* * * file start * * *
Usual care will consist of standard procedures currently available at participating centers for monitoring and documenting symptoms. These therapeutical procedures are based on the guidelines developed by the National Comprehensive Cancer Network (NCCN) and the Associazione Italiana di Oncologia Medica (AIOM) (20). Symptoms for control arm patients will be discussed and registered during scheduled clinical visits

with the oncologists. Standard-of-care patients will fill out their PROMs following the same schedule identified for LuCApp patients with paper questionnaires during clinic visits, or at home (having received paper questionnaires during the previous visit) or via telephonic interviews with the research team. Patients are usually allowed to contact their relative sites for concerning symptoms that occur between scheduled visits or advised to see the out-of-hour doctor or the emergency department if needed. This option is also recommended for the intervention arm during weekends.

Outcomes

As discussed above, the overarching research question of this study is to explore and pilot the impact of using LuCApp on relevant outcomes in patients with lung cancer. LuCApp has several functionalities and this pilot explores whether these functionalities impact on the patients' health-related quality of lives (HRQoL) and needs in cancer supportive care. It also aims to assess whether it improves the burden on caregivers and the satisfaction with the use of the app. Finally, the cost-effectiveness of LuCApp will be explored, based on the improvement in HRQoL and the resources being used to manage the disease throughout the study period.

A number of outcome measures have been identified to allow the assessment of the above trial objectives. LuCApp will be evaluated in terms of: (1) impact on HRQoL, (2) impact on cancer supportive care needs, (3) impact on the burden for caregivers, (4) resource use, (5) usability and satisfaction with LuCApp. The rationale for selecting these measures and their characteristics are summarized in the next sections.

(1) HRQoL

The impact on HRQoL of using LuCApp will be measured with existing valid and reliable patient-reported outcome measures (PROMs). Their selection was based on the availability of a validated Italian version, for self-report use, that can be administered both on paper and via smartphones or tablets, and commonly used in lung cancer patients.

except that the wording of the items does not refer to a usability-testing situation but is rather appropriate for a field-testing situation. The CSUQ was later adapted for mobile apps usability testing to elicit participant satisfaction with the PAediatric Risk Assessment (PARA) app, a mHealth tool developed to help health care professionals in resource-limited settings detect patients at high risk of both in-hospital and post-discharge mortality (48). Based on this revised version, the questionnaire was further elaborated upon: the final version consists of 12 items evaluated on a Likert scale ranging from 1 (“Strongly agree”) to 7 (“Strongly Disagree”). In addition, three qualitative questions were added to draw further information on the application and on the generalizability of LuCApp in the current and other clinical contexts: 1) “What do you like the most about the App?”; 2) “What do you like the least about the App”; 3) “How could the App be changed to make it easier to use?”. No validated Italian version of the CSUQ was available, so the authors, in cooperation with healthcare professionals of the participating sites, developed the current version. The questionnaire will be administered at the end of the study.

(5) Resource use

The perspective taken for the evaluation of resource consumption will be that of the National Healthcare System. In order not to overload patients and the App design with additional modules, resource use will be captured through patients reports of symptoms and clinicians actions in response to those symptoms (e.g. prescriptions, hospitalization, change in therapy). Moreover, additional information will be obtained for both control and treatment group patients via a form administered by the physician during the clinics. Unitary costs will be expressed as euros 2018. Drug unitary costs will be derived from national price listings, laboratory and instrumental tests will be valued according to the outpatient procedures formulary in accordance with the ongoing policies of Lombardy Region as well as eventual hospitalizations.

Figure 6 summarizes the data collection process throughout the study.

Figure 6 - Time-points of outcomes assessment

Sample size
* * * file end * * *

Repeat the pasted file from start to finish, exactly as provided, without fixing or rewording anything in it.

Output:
Usual care will consist of standard procedures currently available at participating centers for monitoring and documenting symptoms. These therapeutical procedures are based on the guidelines developed by the National Comprehensive Cancer Network (NCCN) and the Associazione Italiana di Oncologia Medica (AIOM) (20). Symptoms for control arm patients will be discussed and registered during scheduled clinical visits

with the oncologists. Standard-of-care patients will fill out their PROMs following the same schedule identified for LuCApp patients with paper questionnaires during clinic visits, or at home (having received paper questionnaires during the previous visit) or via telephonic interviews with the research team. Patients are usually allowed to contact their relative sites for concerning symptoms that occur between scheduled visits or advised to see the out-of-hour doctor or the emergency department if needed. This option is also recommended for the intervention arm during weekends.

Outcomes

As discussed above, the overarching research question of this study is to explore and pilot the impact of using LuCApp on relevant outcomes in patients with lung cancer. LuCApp has several functionalities and this pilot explores whether these functionalities impact on the patients' health-related quality of lives (HRQoL) and needs in cancer supportive care. It also aims to assess whether it improves the burden on caregivers and the satisfaction with the use of the app. Finally, the cost-effectiveness of LuCApp will be explored, based on the improvement in HRQoL and the resources being used to manage the disease throughout the study period.

A number of outcome measures have been identified to allow the assessment of the above trial objectives. LuCApp will be evaluated in terms of: (1) impact on HRQoL, (2) impact on cancer supportive care needs, (3) impact on the burden for caregivers, (4) resource use, (5) usability and satisfaction with LuCApp. The rationale for selecting these measures and their characteristics are summarized in the next sections.

(1) HRQoL

The impact on HRQoL of using LuCApp will be measured with existing valid and reliable patient-reported outcome measures (PROMs). Their selection was based on the availability of a validated Italian version, for self-report use, that can be administered both on paper and via smartphones or tablets, and commonly used in lung cancer patients.

except that the wording of the items does not refer to a usability-testing situation but is rather appropriate for a field-testing situation. The CSUQ was later adapted for mobile apps usability testing to elicit participant satisfaction with the PAediatric Risk Assessment (PARA) app, a mHealth tool developed to help health care professionals in resource-limited settings detect patients at high risk of both in-hospital and post-discharge mortality (48). Based on this revised version, the questionnaire was further elaborated upon: the final version consists of 12 items evaluated on a Likert scale ranging from 1 (“Strongly agree”) to 7 (“Strongly Disagree”). In addition, three qualitative questions were added to draw further information on the application and on the generalizability of LuCApp in the current and other clinical contexts: 1) “What do you like the most about the App?”; 2) “What do you like the least about the App”; 3) “How could the App be changed to make it easier to use?”. No validated Italian version of the CSUQ was available, so the authors, in cooperation with healthcare professionals of the participating sites, developed the current version. The questionnaire will be administered at the end of the study.

(5) Resource use

The perspective taken for the evaluation of resource consumption will be that of the National Healthcare System. In order not to overload patients and the App design with additional modules, resource use will be captured through patients reports of symptoms and clinicians actions in response to those symptoms (e.g. prescriptions, hospitalization, change in therapy). Moreover, additional information will be obtained for both control and treatment group patients via a form administered by the physician during the clinics. Unitary costs will be expressed as euros 2018. Drug unitary costs will be derived from national price listings, laboratory and instrumental tests will be valued according to the outpatient procedures formulary in accordance with the ongoing policies of Lombardy Region as well as eventual hospitalizations.

Figure 6 summarizes the data collection process throughout the study.

Figure 6 - Time-points of outcomes assessment

Sample size